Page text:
The Devil’s Due (a Morgan Kingley novel book 2) by Jenna Black (book review).

November 1, 2013 | By | Reply More

A demon in your head is worth two in the bed and ‘The Devil’s Due’ is an interesting take on forced possession. Our heroine, Morgan Kingsley, makes her living as an exorcist licenced to remove demons from unwilling hosts. This is a world where demons have crossed over from their dimension and are riding in human hosts. This should only be done on a voluntary basis but hey, they are demons after all.

TheDevilsDue

Morgan Kingsley has her own personal hitchhiker. Renting out the spare room in her head, she has one sexy lodger called Lugh, who occasionally takes full possession of her motor functions usually to help her stay alive after he’s put her on danger in the first place. Working as a sort of team, they investigate a different case in each novel but they all connect together and the overall plot biggie is that Morgan’s lodger is the Demon King himself and he’s in her protective custody.

Our sexy exorcist takes on the case of the apparently acquiescent possessed young man. His mother knows that he would never have submitted willingly when he was a rabid member of God’s Wrath, a violently anti-demon group, likely to burn the host and the demon, group. In the ten days his parents were away, the demon moved in and changed the decor. Now Mrs Claudia Brewster wants the fiend out and she hopes Morgan is the woman to take it on.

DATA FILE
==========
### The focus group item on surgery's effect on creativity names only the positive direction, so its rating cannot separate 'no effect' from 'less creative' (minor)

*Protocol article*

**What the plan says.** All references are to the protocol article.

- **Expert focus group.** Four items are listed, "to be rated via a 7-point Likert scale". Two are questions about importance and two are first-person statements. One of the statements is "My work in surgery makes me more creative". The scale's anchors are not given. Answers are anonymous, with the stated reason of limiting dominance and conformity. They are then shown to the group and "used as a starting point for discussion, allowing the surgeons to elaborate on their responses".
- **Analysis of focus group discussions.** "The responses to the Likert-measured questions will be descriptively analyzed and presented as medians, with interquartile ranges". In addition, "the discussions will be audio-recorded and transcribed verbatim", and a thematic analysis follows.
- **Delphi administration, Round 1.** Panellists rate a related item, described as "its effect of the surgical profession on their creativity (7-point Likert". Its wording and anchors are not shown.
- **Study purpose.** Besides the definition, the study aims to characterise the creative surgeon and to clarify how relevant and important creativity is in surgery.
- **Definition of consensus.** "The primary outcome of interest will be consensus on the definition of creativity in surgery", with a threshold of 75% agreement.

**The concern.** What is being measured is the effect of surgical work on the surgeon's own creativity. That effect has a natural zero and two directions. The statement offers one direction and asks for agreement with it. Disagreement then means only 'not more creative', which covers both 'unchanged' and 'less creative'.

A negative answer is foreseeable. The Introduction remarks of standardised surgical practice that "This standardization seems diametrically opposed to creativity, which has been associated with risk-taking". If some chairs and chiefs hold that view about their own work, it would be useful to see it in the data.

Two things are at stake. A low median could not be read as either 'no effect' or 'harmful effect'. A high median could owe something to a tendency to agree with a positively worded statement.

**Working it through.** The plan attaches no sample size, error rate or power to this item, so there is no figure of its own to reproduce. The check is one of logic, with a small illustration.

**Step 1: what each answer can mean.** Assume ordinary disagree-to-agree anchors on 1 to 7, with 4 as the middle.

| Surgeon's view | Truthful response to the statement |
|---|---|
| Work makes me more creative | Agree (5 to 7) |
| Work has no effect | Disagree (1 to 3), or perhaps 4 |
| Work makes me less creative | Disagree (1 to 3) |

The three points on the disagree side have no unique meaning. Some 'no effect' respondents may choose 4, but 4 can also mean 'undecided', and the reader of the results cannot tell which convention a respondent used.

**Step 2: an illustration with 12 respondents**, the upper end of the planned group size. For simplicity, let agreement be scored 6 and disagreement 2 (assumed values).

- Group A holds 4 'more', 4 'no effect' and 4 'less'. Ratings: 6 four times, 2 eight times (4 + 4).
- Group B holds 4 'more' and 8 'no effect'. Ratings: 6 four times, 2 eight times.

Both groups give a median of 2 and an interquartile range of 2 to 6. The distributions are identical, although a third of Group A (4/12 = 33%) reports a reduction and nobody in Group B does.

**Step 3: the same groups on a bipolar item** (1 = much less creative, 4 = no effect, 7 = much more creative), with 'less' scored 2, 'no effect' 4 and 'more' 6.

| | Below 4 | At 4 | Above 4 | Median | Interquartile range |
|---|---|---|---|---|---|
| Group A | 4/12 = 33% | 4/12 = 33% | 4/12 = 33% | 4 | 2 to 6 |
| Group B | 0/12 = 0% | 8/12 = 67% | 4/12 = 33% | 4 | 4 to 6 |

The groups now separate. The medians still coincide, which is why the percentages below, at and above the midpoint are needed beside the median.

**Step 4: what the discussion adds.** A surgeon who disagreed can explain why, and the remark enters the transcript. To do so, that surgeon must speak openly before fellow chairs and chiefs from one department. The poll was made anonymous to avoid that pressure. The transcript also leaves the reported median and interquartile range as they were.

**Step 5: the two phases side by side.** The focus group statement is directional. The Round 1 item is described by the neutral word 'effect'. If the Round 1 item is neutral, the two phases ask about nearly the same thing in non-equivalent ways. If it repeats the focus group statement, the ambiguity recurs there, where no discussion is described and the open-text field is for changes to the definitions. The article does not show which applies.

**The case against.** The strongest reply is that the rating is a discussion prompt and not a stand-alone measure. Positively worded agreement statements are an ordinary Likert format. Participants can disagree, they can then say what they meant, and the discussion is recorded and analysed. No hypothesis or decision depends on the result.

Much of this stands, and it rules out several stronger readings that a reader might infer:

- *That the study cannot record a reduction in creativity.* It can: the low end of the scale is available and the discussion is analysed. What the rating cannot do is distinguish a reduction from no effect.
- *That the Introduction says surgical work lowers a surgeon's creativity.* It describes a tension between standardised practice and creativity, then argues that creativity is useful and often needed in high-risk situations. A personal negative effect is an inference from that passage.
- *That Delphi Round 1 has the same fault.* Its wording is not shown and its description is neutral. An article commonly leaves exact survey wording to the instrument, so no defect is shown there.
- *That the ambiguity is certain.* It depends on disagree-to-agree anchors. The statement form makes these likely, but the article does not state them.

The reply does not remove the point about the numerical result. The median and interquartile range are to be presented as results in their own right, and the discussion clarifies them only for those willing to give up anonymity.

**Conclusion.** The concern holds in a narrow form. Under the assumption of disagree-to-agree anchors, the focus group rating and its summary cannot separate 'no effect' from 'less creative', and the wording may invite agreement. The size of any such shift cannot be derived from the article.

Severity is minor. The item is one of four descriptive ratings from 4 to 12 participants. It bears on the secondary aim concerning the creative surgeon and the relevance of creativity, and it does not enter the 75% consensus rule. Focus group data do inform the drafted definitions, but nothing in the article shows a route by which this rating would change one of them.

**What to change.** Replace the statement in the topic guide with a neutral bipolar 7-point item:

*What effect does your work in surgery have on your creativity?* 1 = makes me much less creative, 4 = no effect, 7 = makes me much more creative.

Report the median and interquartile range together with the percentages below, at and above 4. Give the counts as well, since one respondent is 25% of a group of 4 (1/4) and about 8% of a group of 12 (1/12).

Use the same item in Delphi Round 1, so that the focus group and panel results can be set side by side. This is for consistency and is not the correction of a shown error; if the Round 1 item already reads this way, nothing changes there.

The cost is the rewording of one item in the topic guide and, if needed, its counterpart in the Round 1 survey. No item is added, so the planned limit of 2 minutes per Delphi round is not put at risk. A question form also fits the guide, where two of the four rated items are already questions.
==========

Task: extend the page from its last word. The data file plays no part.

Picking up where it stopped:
The banter and attraction between the landlady and her lodger is part of the fun and the mind-bending nature of it all is emphasised when King Lugh-ie attempts to seduce her. As he’s in her head already, he just knows what will attract her and likes to appear in some fetching outfits. However, the added complication of a long time and confused boy-friend called Brian and her distrust of demon kind per se mean this relationship might not have much future.

This is quite a short paperback but it gets straight on with the plot and is entertaining. Very much fitting in with the current obsession with ‘good’ demons makes ‘The Devils Due’ a cross between romantic and detective fiction a sub-genre known as urban fantasy and Black does it very well. Devilish fun.

Sue Davies

October 2013

(pub: Bantam Dell. 317 page paperback. Price: $ 6.99 (US), $ 8.99 (CAN). ISBN: 978-0-440-24492-9)

check out website: www.bantamdell.com and www.JennaBlack.com

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Category: Books, Fantasy

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